The prostate is a gland, actually an organ, which is comprised of glandular and muscular tissue with ducts opening into the prostatic portion of the urethra in the male reproductive system. It produces some of fluid that makes up the semen, the thick fluid that carries sperm. The muscular tissue provides the force to push the ejaculation through the penis. Normally a walnut-sized gland, the prostate is located beneath a man’s bladder. The upper part of the urethra, which carries urine from the bladder, passes through the prostate. Prostate function is regulated by testosterone, a male sex hormone produced mainly in the testicles.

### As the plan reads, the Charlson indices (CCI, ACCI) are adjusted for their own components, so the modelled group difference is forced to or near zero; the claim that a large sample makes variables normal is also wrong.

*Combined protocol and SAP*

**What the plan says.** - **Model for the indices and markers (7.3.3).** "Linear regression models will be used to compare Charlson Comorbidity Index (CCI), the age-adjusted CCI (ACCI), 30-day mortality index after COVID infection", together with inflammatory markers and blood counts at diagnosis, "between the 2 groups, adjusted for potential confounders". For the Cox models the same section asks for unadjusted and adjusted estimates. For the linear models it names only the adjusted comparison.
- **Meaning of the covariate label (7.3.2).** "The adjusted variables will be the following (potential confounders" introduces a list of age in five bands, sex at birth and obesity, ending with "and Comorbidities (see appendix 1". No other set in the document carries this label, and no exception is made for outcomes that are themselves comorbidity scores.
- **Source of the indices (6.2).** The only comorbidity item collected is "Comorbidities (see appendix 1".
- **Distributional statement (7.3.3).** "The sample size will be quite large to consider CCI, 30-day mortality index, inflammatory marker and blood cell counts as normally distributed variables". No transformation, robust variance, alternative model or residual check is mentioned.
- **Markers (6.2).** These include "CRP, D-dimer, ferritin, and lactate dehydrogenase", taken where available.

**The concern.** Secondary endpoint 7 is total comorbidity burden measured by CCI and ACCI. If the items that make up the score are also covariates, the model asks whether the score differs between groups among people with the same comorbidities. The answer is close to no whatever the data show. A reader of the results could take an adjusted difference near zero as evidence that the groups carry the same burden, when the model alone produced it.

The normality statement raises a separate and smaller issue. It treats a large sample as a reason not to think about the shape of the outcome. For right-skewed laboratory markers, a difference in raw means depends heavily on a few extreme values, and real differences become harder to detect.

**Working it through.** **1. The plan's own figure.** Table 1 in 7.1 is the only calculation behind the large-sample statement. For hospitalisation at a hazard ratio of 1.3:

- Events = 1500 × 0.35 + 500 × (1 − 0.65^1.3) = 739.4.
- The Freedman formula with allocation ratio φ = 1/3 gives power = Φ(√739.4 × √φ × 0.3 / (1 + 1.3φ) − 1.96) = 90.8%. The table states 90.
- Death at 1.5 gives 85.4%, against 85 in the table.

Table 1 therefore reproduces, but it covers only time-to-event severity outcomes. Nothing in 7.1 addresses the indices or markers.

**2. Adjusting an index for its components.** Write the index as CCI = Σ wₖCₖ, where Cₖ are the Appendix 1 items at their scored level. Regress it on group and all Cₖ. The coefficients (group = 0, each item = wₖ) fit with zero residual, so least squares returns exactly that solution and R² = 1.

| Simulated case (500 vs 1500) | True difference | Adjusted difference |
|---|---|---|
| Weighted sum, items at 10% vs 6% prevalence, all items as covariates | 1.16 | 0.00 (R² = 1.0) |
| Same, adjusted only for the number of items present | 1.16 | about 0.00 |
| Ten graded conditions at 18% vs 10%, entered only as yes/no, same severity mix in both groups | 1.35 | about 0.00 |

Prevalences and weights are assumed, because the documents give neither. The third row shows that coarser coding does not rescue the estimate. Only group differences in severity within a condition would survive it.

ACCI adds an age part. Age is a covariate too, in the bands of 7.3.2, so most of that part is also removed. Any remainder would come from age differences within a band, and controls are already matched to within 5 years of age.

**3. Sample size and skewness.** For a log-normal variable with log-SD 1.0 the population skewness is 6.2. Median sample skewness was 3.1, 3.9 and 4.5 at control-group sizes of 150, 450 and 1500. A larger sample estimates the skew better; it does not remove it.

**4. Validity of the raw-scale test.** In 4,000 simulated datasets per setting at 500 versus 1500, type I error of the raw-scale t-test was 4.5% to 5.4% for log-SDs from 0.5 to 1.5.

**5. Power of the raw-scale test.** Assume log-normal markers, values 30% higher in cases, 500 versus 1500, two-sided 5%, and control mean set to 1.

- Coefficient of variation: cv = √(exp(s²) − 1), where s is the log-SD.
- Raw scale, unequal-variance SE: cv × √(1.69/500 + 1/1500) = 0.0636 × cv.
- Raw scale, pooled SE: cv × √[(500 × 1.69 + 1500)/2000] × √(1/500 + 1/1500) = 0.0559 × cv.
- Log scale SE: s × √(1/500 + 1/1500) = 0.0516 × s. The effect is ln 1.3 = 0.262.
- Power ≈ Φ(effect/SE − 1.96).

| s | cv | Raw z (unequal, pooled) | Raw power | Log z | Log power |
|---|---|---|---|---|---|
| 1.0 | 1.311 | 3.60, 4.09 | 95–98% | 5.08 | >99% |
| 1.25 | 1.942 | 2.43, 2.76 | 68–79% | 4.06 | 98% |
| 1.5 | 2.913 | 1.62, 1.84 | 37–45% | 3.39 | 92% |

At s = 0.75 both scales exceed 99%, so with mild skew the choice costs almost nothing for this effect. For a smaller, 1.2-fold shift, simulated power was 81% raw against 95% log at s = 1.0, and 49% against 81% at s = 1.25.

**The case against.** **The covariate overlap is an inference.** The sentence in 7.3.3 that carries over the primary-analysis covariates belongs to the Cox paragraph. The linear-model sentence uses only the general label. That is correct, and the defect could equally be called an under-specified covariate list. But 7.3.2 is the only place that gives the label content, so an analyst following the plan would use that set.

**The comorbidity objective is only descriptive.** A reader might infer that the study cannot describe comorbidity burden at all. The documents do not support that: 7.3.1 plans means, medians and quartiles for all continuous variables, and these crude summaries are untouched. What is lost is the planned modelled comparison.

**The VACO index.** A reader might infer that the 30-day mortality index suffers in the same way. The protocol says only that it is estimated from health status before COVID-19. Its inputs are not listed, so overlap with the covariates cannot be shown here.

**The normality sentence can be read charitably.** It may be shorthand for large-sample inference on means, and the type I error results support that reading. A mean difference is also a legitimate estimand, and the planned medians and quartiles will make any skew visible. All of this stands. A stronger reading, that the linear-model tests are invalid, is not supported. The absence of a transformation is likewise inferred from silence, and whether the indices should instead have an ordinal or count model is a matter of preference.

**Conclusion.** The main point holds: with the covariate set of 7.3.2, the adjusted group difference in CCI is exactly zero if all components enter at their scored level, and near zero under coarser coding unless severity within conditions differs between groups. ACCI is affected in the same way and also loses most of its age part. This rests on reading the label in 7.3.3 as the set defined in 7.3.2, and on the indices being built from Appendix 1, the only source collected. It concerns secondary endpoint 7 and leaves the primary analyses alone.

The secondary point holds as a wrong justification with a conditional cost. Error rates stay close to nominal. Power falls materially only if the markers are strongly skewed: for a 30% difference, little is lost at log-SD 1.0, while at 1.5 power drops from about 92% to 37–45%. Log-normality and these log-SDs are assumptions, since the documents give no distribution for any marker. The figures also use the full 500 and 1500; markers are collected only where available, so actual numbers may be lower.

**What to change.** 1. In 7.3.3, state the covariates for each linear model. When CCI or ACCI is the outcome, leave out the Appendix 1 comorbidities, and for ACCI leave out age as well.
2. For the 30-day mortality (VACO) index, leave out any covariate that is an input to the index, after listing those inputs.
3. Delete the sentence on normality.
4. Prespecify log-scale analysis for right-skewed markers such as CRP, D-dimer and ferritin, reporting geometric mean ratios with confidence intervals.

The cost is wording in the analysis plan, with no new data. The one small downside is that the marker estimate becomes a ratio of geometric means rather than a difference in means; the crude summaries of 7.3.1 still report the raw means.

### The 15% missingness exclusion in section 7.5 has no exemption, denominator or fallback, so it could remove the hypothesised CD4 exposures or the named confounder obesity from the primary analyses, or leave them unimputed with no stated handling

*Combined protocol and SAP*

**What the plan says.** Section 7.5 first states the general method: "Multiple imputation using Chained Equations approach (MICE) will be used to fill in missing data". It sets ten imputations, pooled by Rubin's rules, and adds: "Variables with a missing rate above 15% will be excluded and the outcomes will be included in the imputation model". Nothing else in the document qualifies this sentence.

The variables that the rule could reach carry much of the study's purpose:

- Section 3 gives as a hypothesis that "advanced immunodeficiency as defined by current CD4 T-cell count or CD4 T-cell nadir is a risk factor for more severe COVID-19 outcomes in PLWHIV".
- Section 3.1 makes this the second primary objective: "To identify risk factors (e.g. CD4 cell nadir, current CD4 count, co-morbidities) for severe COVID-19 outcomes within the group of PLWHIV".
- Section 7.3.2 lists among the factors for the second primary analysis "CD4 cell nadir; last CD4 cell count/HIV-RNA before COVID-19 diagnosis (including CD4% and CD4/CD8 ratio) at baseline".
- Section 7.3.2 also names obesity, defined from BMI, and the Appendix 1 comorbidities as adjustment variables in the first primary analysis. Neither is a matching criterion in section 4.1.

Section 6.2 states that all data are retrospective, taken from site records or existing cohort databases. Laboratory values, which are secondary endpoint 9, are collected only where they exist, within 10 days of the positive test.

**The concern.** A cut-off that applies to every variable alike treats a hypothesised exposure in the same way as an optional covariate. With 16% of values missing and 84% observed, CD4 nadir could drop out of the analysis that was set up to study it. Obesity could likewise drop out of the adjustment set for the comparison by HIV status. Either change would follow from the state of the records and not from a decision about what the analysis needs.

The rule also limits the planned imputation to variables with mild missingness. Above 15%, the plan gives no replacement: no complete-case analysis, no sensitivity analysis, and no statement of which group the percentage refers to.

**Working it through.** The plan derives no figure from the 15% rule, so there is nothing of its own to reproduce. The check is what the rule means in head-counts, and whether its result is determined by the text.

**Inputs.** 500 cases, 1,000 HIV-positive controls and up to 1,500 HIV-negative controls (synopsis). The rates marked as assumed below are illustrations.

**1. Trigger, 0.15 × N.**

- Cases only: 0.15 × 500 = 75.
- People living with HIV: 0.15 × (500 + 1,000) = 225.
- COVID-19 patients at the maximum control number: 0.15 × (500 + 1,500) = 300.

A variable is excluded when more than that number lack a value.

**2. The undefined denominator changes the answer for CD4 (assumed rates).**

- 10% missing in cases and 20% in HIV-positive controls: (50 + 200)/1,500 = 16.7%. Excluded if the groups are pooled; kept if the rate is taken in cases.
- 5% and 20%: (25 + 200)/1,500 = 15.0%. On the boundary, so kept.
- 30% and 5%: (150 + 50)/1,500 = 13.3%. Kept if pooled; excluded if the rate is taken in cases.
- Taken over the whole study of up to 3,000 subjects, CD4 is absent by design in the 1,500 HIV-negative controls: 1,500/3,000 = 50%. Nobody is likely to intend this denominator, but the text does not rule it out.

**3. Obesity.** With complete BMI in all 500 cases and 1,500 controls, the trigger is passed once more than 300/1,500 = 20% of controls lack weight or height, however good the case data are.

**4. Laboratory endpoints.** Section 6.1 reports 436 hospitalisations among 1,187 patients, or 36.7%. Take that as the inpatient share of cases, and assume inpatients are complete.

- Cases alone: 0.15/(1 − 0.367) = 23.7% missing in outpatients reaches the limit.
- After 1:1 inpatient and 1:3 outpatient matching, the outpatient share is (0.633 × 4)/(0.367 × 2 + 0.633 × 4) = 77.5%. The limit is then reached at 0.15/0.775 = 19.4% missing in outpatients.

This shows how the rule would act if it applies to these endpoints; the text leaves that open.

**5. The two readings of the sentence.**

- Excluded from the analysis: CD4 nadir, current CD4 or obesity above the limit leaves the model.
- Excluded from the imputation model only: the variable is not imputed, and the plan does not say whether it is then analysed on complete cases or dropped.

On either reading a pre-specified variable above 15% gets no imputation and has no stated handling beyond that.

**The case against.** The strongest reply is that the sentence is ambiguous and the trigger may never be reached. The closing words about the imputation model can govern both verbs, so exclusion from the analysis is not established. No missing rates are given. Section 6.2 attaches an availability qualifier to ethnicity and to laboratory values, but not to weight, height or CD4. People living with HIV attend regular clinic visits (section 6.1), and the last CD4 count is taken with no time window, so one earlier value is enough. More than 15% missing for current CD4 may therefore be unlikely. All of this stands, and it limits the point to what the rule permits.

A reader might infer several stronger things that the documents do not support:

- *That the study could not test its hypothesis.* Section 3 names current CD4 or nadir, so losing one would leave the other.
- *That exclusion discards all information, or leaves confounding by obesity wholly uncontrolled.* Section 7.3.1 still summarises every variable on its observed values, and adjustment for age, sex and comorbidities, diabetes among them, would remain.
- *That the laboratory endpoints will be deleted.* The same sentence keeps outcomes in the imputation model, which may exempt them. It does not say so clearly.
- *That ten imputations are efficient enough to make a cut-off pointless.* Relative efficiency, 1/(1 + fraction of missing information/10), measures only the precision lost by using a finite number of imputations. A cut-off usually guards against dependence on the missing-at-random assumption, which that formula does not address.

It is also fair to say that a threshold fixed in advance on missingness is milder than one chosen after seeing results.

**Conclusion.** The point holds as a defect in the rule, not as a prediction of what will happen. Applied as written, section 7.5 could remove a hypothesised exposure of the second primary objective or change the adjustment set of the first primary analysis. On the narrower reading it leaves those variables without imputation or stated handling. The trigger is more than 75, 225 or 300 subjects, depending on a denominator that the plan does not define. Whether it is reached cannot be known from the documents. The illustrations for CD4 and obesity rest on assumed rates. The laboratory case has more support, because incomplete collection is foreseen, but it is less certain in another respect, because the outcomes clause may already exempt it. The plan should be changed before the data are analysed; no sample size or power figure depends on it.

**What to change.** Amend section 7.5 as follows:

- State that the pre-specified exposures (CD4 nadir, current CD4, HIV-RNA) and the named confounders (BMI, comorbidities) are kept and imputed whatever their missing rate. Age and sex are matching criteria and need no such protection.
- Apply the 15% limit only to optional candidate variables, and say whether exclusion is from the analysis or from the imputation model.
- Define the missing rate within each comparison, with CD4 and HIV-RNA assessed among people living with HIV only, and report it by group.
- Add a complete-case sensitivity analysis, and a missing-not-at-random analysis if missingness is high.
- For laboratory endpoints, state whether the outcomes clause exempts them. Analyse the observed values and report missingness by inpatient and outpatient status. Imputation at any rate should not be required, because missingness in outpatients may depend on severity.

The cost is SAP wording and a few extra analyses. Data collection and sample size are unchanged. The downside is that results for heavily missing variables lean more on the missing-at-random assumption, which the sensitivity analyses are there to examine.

What is cancer?
Cancer is a term used for diseases in which abnormal cells divide without control and are able to invade other tissues. Cancer cells can spread to other parts of the body through the blood and lymphatic systems. For a detailed discussion, see: The National Cancer Institute website.
What is prostate cancer?
Prostate cancer is a malignant growth which usually starts in the glandular cells of the prostate. This type of cancer is known as adenocarcinoma. Prostate cancer is normally slow growing but some variants can be very aggressive. If left untreated, tumors can extend beyond the prostate into surrounding tissue. Prostate cancer cells can also spread via the blood and lymph systems to pelvic bones and/or lymph nodes, or beyond.